Following World War I, the government intended to settle returning servicemen in the far south-west of the state. To determine the public works required, a flying survey was undertaken. The route between Manjimup and Walpole (then known as Nornalup) was reported to be overgrown and impassable. The Public Works Department was tasked with clearing the route and forming a road, with works gradually progressing from c. 1919 onwards. By October 1921, £16,000 had been spent on upgrading the dirt track to a formed and gravelled road, with works expected to be completed over the 1921–22 summer at a cost of £2,000.[12]

The road from Bunbury through Bridgetown to Manjimup was improved in 1926, as one of the Main Road Board's first projects. The worst segments were identified for reconstruction, as part of an ongoing process to create a high-quality highway.[13]

The name South Western Highway was suggested for the road from Armadale to Pemberton in 1940 by the Under-Secretary for Lands.[14] The name was in common usage by March 1941,[15][16] and in July 1941, the name was officially applied to "the main road from Armadale to Pemberton via Pinjarra, Harvey, Picton Junction, Boyanup, Donnybrook, Bridgetown and Manjimup".[17] The northern end was at the Perth–Albany road[b] in Armadale, and the southern end was at Brockman Street, Pemberton.[17]

Major intersections[edit]

Armadale to Picton[edit]

Picton to Walpole[edit]

See also[edit]


  1. ^ Now known as the Peel Harvey Estuary
  2. ^ Later named Albany Highway


  1. ^ a b Distance book (12 ed.). Main Roads Western Australia. 2012. pp. 4–5. ISBN 0 7309 7657 2. Archived from the original on 24 October 2012. Retrieved 8 October 2012.
  2. ^
  3. ^ a b c d e f g Perry, N. K. (1956). History and Present Potentialities of the Old Coast Road from Mandurah to Bunbury.
  4. ^ "Coast Road Becomes Ghost Road". The West Australian. Perth. 13 May 1950. p. 20. Retrieved 30 July 2014 – via Trove (National Library of Australia).
  5. ^ "The Inquirer: Wednesday, May 11, 1842". The Inquirer. Perth. 11 May 1842. pp. 2–4. Retrieved 30 July 2014 – via Trove (National Library of Australia).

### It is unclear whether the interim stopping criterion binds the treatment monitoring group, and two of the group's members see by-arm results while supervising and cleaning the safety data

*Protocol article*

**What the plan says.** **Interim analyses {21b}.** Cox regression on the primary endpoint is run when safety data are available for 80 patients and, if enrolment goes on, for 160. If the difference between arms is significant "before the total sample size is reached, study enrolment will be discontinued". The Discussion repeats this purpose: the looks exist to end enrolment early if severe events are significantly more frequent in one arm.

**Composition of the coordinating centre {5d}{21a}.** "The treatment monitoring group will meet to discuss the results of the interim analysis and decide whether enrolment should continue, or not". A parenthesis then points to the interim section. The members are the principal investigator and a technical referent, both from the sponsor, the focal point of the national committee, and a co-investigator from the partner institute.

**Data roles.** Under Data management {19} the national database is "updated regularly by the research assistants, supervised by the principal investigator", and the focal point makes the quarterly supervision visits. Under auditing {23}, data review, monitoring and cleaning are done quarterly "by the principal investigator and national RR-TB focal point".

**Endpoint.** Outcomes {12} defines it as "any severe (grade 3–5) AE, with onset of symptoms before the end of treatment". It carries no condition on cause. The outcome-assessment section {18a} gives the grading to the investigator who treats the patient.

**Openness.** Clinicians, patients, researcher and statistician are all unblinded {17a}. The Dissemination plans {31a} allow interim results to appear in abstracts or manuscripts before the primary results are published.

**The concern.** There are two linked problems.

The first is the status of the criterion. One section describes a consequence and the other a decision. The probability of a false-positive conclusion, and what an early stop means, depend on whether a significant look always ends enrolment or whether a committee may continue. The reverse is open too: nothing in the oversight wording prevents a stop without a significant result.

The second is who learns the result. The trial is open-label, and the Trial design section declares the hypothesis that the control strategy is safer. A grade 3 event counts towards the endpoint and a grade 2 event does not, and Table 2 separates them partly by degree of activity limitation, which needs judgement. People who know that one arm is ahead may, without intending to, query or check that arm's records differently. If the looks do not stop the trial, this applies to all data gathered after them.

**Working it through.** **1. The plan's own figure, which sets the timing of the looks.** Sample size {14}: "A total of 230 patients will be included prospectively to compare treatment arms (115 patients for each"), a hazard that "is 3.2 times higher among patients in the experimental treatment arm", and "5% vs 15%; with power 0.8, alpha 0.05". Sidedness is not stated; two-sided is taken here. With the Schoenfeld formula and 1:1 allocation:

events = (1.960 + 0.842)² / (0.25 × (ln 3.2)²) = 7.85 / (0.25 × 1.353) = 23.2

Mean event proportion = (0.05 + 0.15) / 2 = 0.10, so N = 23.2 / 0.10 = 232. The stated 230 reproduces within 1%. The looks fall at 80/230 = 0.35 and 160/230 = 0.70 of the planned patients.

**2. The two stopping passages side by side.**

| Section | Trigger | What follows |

6. ^ Department of Conservation and Environment. "Yalgorup National Park". Nature Base. Government of Western Australia. Archived from the original on 18 September 2006. Retrieved 10 October 2006.
  7. ^ "BUNBURY". The Herald. Fremantle, WA. 8 July 1871. p. 4. Retrieved 16 March 2015 – via National Library of Australia.
  8. ^ "Supreme Court.—Criminal Side". The Inquirer and Commercial News. Perth. 13 July 1864. p. 3. Retrieved 16 March 2015 – via National Library of Australia.
  9. ^ "MAIL TENDERS". Western Mail. Perth. 5 December 1891. p. 18. Retrieved 16 March 2015 – via National Library of Australia.
  10. ^ "Legislative Council". The Perth Gazette and West Australian Times. WA. 20 January 1871. p. 4. Retrieved 9 August 2014 – via Trove (National Library of Australia).
  11. ^ "In The Warren Country". The West Australian. Perth. 16 October 1909. p. 3. Retrieved 9 August 2014 – via Trove (National Library of Australia).
  12. ^ "THE BROAD HIGHWAY". The West Australian. Perth. 27 October 1921. p. 8. Retrieved 16 March 2015 – via National Library of Australia.
  13. ^ "COUNTRY NEWS". The West Australian. Perth. 24 June 1924. p. 4. Retrieved 16 March 2015 – via National Library of Australia.
  14. ^ "Country News". The West Australian. Perth. 16 November 1940. p. 9. Retrieved 7 August 2014 – via Trove (National Library of Australia).
  15. ^ "Forest Fire". The West Australian. Perth. 14 March 1941. p. 11. Retrieved 7 August 2014 – via Trove (National Library of Australia).
  16. ^ "Collision At Harvey". The West Australian. Perth. 29 March 1941. p. 5. Retrieved 7 August 2014 – via Trove (National Library of Australia).
  17. ^ a b "Armadale-Kelmscott Road Board". South Western Advertiser. Perth. 25 July 1941. p. 4. Retrieved 7 August 2014 – via Trove (National Library of Australia).

External links[edit]